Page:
Ahh, I did get you wrong, and now I've got you right--skiers need to understand what minimal means. I think it's worth identifying a continuum of edging where "enough edge" is fast, a high edge is slower, a skid is far slower, and braking is slowest. (Truth be told, a clean high edge on a Whistler blue on a GS ski will still feel rocketly fast for a recreational skier--it's all relative). The trick then is to create minimal edge without so little that you're unable to get the turn radius you want. Throw pivoting in the mix and then it starts to get really complex to blend it all together for a rec skier...

When you say "the greater the accuteness (ie less) the angle between the platform and the line of "effective inclination" the better your grip!" - it may explain why most recreational skiers can comfortably ski ice on a green, but lose grip when facing ice on a blue (where higher edge angles are basically automatic due to the slope). Perhaps more side edge angle helps compensate for less acute angle (i.e. more tipping) between snow and ski.

Quote:
Originally Posted by Metaphor_

-skiers need to understand what minimal means. I think it's worth identifying a continuum of edging where "enough edge" is fast, a high edge is slower, a skid is far slower, and braking is slowest.

Exacltey...too many people think "more is always better"....this is not true.  Too much, is as bad as too little....generally speaking.

skidude and jamt (and metaphor) the more i consider this the moe i cant wait for a new thread on this... fascinating! of course the "which ski stores more energy" may rear its head... lol!
zenny
I knowz which ski haz more spritz: the left, always the left!!! Dont ask what experimentz I have done to prove that!! Hey, ma, where's my beer? And where's them katz at?

About the OP's issues - they are two big ones that I can see: stance is too wide and he rotates like that's how it's done.

So 1) exagerate the opposite and ski with the skis close together and get a feel for what it means to be INSIDE that arc. and 2) rotate against the skis, nit with the skis. I.e. counter-rotate.
Quote:
Originally Posted by Jamt

First let me just make clear that I am not trying to say that fat skis are better for ice grip, racing or whatever. I do however have a different view of why this is the case than what I think is the conventional belief. I made a picture to illustrate:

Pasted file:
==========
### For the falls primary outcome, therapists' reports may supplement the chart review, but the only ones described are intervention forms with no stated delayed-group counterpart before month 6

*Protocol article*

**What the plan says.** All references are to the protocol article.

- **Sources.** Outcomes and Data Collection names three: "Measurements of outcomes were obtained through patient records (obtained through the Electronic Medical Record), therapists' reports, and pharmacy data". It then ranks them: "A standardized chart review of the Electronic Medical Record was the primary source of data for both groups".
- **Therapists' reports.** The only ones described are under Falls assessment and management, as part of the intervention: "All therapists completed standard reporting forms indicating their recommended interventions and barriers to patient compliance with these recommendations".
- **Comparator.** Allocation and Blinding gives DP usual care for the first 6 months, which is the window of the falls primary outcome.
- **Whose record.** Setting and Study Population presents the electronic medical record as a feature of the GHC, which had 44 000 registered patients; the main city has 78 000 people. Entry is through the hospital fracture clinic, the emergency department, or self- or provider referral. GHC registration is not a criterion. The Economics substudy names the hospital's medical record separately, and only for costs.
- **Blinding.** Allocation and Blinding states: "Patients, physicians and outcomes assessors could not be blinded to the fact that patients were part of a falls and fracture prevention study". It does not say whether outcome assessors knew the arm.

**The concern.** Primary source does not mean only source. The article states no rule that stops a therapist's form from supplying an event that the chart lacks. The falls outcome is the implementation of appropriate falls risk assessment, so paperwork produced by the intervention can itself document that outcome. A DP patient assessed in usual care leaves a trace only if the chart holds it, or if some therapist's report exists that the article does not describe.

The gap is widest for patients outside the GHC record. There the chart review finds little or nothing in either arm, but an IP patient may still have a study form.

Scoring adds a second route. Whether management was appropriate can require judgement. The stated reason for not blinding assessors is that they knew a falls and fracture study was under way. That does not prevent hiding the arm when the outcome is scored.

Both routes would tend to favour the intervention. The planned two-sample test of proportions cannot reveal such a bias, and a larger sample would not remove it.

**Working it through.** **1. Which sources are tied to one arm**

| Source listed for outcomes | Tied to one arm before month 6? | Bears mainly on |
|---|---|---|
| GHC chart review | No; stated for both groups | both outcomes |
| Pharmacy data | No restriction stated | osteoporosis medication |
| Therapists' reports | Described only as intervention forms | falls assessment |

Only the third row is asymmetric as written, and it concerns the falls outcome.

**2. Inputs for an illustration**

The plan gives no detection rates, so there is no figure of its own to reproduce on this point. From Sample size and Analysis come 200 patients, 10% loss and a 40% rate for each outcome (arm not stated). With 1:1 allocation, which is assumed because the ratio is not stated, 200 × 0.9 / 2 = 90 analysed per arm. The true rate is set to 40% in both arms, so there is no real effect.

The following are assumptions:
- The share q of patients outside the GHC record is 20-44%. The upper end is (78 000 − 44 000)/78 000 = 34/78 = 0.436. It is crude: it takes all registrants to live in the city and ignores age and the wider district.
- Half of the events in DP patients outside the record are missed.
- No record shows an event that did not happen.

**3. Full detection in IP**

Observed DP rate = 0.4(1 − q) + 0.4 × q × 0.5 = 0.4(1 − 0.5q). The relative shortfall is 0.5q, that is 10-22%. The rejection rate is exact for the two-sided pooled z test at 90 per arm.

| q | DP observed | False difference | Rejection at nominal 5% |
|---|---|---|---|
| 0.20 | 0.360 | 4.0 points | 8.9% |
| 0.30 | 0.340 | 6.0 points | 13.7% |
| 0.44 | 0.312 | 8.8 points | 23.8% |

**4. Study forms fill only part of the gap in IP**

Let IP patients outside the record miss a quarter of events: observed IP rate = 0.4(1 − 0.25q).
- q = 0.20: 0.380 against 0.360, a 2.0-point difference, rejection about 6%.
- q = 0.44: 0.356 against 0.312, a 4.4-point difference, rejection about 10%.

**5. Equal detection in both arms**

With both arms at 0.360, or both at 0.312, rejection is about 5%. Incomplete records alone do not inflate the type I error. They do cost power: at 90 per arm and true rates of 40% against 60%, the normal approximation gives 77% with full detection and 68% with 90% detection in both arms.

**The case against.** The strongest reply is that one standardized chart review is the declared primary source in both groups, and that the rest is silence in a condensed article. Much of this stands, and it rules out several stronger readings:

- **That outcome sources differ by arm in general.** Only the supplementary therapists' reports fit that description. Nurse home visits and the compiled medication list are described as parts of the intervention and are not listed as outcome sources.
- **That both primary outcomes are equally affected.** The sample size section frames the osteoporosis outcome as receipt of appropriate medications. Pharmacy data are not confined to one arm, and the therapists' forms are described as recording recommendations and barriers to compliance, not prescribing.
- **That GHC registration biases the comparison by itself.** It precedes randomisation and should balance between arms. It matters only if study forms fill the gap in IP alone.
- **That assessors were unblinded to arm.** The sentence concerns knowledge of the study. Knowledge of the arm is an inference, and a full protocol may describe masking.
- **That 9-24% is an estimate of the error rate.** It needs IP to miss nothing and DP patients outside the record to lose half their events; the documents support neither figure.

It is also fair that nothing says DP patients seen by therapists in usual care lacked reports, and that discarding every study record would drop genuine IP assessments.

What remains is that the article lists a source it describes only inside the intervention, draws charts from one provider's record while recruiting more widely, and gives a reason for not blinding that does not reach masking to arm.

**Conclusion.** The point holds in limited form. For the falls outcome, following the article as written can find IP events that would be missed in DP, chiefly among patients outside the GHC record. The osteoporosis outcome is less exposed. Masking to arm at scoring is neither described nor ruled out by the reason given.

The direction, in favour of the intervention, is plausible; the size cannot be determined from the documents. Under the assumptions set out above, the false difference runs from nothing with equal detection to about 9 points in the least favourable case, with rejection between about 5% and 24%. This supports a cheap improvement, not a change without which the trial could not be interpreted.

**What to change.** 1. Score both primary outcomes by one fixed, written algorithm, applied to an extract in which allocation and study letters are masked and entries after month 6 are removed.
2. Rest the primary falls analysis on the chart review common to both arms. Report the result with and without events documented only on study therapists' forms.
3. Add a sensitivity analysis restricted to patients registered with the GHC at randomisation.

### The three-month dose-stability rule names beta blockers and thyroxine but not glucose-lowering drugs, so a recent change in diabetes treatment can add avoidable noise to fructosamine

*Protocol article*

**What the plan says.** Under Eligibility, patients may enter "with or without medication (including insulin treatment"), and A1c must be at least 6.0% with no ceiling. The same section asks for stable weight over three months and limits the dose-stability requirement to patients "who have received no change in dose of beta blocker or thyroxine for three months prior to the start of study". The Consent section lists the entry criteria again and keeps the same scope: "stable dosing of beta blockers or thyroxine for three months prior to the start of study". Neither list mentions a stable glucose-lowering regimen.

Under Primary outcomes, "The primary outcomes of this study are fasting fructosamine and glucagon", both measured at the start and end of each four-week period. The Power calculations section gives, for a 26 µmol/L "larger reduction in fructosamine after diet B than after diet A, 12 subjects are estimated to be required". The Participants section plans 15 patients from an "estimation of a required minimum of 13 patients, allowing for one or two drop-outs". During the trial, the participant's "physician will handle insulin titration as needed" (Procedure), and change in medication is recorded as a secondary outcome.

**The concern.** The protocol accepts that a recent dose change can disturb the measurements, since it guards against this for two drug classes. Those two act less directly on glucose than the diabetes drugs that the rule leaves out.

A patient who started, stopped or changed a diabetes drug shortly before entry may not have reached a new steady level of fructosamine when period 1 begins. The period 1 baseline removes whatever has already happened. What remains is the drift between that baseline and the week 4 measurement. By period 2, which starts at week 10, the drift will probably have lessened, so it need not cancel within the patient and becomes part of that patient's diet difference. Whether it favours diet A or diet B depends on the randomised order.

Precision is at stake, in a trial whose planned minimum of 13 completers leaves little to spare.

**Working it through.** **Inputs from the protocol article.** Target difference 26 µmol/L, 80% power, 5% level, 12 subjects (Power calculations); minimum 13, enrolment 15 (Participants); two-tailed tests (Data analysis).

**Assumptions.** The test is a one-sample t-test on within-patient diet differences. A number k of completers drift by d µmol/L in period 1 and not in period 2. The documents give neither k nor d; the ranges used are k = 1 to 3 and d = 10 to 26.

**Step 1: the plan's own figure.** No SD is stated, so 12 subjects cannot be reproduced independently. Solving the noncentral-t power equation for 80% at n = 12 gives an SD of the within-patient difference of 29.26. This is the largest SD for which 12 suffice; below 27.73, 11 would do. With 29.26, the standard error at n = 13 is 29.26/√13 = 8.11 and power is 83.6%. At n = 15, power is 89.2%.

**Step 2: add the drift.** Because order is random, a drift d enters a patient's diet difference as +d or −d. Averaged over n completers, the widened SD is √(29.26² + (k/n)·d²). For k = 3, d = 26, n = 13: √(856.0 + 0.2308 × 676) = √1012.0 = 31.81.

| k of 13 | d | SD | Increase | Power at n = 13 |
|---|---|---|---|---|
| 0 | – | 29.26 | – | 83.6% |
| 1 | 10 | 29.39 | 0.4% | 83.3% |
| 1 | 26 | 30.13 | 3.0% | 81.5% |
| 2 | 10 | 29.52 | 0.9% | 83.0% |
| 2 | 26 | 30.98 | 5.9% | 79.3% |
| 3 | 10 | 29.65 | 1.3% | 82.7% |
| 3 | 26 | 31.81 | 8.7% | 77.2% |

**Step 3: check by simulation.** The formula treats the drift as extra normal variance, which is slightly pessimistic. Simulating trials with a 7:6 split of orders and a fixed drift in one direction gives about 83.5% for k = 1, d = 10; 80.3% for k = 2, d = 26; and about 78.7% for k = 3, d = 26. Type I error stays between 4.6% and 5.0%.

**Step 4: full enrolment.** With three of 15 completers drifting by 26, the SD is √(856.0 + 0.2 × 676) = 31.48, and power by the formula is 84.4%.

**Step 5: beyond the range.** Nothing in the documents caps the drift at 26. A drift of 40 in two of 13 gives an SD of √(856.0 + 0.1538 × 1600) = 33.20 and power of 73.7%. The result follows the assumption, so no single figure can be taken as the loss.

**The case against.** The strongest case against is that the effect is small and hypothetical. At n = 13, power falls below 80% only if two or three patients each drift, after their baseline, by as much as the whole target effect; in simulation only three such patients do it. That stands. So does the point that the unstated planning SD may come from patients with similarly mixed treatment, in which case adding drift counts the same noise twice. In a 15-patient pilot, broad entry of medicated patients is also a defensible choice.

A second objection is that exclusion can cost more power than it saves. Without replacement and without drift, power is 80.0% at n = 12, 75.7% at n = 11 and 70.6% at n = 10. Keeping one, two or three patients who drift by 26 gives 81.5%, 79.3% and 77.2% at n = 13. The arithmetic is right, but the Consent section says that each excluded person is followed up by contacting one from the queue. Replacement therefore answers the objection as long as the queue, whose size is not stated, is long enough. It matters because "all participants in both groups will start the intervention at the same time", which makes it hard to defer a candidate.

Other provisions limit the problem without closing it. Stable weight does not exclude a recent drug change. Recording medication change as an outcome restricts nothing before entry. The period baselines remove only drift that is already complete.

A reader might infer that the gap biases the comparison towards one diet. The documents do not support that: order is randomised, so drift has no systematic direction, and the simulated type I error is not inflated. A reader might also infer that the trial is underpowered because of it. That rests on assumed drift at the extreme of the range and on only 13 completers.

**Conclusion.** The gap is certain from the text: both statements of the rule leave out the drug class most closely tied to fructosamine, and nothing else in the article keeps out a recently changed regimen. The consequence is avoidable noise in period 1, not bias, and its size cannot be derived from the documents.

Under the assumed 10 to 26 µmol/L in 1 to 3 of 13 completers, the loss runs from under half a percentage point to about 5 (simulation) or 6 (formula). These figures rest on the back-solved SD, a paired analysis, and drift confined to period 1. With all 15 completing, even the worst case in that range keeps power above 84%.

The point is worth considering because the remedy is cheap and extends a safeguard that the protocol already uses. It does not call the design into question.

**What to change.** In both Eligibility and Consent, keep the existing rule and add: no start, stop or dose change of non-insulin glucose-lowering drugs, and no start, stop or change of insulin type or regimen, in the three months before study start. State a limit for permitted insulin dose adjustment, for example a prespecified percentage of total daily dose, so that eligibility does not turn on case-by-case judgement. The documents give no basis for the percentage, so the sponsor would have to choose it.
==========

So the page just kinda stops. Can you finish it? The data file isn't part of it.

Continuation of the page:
This is a simplified front view of a skier.

In picture 1 we have wide skis and an angulated skier, both knee and hip.

The force line from the edge passes through the CoM, which means the skier is in balance at this moment in time.

The distance between this force line and the interfaces is proportional to the moment the respective interface has to carry. The interfaces are instantiated by bindings, knee, boot etc.

In picture 2 everything is the same except that the ski is narrow.

In picture 2 the skier is no longer in balance, so the skier would have to incline LESS and use a somewhat smaller edge angle, as illustrated in picture 3. Smaller edge angle means less grip and less turning. This is one factor that makes wider skis have good ice grip, you can edge MORE!

If we compare the interface moments we see that in picture 1 the boot-binding moment is larger, but the knee joint carries LESS moment. If you are banking your turns this is not true, but when you are angulating the knee wants to track to the inside and wide skis reduce the moment. If you are experiencing excessive knee moment on wide skis all you have to do is angulate more. Find the angulation where the force line passes through the knee plane for zero moment.

This is all in theory, in picture one the moment around the boot-binding interface is much larger, and thus the give will be larger.

What I am claiming is that THIS is the major cause of bad grip with wider skis, it is not the ski itself. In particular since wide skis usually have bad bindings. Theoretically, with ideal material properties wide skis do not have bad ice grip. In practice they do have worse grip, but with good equipment (Plates, 20 DIN race bindings and good ski construction) the difference is not that big. I have not shown it in the figures, but it should be clear that binding plates will also reduce the bending moment in the boot-binding interface. (That is one reason why race bindings on fats make a big difference)

In general I'd say that the binding is the most undervalued component in the equipment. It is really important. I've seen bindings on rental skis that give several degrees with very little force. There is no way you get any good performance out of a ski with that kind of binding.

There are also other drawbacks with wider skis. You have to retract more, they are slower up on edge, the balancing is more difficult, they are not as torsionally stiff etc.

Edit: Banking, all moments are smaller with narrow skis.

Great post Jamt, I learned a lot from it! Normally, in a smaller world should come to your door with many beers, but considering the situation, I salute you!